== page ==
The Carrera Panamericana was known as the world's most dangerous race.
Have you ever stopped to wonder where certain car names came from? Sure, we know Hyundai likes naming SUVs after places in America, and everyone knows how Chevrolet named the Camaro after a fictional creature that hunts horses - aimed at the Mustang. But what about the Porsche 911 Carrera or Porsche Carrera GT?
Linguaphiles will know that carrera is a Spanish word translating as either 'career' or 'race', but for Porsche aficionados, it's something more. It hails from the name of a great border-to-border race in Mexico called the Carrera Panamericana, where Porsche enjoyed great success historically. Now, Porsche has released a spectacular short film on YouTube paying tribute to the race itself and the Porsches that partook in it, and it's one of the best videos we've watched all year.
The Carrera Panamericana was a seven-day race across the streets of Mexico. In much the same vein as the classic Targa Florio or Mille Miglia in Italy, it was run on open roads at high speeds, but this event only ran for five consecutive years between 1950 and 1954. Many of those who took part regarded it as the most dangerous race in the world - not just road race, but any race. The route changed annually, but it was always known for being dangerous, and 1953 was the bloodiest of them all, with nine people dying including six spectators. That was the year in which Sports and Stock classes were subdivided into large and small categories and the year in which Porsche claimed its first category win, the Small Sports Car category with Guatemala's Jose Herrarte at the wheel of a Porsche 550 Spyder.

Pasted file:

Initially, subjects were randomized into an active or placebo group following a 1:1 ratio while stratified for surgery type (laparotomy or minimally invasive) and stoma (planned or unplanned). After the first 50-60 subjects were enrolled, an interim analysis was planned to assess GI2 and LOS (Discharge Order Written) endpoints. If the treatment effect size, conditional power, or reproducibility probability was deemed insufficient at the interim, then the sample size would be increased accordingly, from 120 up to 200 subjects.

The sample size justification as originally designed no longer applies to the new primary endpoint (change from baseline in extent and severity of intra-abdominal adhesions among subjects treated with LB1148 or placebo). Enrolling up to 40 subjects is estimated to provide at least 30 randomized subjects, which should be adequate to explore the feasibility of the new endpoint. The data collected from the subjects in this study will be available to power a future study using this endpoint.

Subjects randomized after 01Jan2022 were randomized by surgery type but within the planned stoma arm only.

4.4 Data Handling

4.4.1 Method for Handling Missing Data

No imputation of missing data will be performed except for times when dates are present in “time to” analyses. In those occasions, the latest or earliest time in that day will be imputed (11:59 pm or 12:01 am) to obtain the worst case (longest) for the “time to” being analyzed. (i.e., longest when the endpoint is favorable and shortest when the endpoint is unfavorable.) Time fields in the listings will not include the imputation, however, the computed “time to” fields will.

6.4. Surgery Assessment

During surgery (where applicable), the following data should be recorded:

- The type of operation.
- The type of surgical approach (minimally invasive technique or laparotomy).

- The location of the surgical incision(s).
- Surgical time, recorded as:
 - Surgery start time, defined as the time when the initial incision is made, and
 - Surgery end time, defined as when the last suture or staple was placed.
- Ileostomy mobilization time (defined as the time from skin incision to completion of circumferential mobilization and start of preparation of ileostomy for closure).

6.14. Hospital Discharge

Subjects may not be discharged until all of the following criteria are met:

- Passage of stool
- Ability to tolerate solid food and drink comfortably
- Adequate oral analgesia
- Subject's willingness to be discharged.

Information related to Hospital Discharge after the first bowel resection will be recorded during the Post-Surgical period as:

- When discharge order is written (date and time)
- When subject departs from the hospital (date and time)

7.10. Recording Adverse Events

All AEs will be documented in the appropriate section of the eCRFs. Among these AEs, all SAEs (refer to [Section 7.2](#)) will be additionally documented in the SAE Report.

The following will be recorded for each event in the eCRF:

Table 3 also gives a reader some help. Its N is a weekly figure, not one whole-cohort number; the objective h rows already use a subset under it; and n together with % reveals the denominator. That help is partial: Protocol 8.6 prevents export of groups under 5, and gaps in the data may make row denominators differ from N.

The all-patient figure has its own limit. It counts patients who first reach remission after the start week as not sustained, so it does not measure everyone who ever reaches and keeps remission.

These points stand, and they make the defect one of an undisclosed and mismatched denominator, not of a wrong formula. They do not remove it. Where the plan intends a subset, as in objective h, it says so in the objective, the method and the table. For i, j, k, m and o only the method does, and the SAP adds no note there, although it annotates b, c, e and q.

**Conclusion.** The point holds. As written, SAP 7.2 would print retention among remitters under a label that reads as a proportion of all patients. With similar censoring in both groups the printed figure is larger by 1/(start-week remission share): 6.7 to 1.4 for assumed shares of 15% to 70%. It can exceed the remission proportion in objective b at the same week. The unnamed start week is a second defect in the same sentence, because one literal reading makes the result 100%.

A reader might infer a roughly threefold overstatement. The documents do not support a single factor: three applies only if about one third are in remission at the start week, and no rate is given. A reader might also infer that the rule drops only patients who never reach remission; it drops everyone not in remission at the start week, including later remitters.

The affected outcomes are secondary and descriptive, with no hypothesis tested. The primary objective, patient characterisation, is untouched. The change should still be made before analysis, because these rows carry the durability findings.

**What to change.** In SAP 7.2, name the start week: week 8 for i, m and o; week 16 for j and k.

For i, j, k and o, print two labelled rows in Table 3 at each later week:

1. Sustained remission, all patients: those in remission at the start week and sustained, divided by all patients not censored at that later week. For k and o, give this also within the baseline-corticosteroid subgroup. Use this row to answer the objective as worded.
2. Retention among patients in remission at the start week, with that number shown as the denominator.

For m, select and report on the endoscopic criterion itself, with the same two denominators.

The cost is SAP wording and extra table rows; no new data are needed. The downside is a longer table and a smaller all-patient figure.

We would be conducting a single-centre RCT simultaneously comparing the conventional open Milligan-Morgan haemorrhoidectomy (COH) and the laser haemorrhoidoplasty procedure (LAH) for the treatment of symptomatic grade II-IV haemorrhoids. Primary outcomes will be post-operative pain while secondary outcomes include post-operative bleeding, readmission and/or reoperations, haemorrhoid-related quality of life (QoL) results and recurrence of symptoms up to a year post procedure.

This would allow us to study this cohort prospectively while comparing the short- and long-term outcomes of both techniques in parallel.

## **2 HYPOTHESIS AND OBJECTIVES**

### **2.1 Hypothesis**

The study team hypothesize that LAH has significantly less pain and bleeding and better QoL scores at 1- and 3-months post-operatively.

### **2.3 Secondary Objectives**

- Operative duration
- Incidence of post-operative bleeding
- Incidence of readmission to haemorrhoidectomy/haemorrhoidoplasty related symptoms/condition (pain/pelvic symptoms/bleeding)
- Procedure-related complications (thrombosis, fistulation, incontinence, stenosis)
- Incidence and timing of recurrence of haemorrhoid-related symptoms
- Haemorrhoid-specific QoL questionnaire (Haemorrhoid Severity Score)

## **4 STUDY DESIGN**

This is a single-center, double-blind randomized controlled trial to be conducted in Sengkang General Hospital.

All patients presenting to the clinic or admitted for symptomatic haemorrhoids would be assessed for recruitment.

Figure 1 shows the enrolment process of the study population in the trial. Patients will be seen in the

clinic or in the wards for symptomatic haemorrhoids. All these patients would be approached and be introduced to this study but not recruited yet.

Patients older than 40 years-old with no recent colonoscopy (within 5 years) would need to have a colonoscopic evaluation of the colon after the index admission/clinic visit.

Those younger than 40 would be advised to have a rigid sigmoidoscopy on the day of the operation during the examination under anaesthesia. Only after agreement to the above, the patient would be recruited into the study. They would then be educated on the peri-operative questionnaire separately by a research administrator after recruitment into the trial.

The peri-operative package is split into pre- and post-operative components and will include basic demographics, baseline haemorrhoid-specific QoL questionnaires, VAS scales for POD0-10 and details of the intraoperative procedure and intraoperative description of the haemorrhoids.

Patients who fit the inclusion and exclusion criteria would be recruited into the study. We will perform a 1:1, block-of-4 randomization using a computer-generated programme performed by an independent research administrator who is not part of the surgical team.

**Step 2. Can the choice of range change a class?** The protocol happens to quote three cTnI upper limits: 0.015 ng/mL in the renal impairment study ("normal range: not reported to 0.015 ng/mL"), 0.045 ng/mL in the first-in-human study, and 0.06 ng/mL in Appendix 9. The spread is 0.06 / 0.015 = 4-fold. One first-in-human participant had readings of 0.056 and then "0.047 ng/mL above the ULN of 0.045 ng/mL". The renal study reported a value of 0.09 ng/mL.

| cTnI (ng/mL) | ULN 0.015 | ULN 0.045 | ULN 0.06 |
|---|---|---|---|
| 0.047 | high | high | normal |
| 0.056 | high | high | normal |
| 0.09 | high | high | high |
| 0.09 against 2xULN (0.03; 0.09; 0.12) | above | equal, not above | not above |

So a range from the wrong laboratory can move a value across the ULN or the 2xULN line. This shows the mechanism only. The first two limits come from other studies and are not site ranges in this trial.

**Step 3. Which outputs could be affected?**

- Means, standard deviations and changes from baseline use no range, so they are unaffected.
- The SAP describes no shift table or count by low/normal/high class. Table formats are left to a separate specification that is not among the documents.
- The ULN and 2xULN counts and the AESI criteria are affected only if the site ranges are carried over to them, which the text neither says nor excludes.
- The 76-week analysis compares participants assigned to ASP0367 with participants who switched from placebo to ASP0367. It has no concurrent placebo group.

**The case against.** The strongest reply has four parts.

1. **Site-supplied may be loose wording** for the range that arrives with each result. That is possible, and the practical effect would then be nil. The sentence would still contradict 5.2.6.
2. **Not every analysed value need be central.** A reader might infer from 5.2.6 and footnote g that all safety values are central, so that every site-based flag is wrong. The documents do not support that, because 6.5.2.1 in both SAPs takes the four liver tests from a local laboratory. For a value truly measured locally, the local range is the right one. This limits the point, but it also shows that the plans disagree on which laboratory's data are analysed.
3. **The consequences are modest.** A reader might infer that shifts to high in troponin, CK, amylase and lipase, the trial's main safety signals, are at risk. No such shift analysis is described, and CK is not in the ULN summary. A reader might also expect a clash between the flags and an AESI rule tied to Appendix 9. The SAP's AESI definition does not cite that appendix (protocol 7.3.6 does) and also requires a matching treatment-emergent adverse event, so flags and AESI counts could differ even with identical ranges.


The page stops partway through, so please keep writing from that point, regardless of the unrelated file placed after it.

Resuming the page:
The video showcases it all, from the glory and the beauty of victory to the horror of high-speed crashes in less-than-ideal terrain. The Carrera Panamericana is no longer run as a race, but it does form part of a regular pilgrimage for gearheads who recreate the race as part of road rallies.
The 911 Carrera is not the only car to be inspired by the famous rally, however, as Porsche's own Panamera also took influence, while the vertical grille design found on contemporary Mercedes-AMG models is named the Panamericana Grille after that brand's 1952 success in a W194 Mercedes SL, despite the windscreen being smashed by a vulture along the way.